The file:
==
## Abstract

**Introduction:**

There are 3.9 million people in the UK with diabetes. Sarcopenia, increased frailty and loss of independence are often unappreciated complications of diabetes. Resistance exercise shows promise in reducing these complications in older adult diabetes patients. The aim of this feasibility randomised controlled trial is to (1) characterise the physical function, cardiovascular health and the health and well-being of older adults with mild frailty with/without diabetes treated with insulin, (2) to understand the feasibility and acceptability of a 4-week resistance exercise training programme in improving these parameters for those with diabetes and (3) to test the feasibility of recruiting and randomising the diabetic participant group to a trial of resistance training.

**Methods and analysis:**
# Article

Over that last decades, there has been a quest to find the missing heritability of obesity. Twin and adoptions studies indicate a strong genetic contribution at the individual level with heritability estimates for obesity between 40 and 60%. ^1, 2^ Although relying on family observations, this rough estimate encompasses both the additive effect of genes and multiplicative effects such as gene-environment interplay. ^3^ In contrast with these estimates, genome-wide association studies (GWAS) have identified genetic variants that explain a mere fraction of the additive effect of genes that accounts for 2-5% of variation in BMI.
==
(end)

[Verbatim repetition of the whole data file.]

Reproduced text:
## Abstract

**Introduction:**

There are 3.9 million people in the UK with diabetes. Sarcopenia, increased frailty and loss of independence are often unappreciated complications of diabetes. Resistance exercise shows promise in reducing these complications in older adult diabetes patients. The aim of this feasibility randomised controlled trial is to (1) characterise the physical function, cardiovascular health and the health and well-being of older adults with mild frailty with/without diabetes treated with insulin, (2) to understand the feasibility and acceptability of a 4-week resistance exercise training programme in improving these parameters for those with diabetes and (3) to test the feasibility of recruiting and randomising the diabetic participant group to a trial of resistance training.

**Methods and analysis:**
# Article

Over that last decades, there has been a quest to find the missing heritability of obesity. Twin and adoptions studies indicate a strong genetic contribution at the individual level with heritability estimates for obesity between 40 and 60%. ^1, 2^ Although relying on family observations, this rough estimate encompasses both the additive effect of genes and multiplicative effects such as gene-environment interplay. ^3^ In contrast with these estimates, genome-wide association studies (GWAS) have identified genetic variants that explain a mere fraction of the additive effect of genes that accounts for 2-5% of variation in BMI.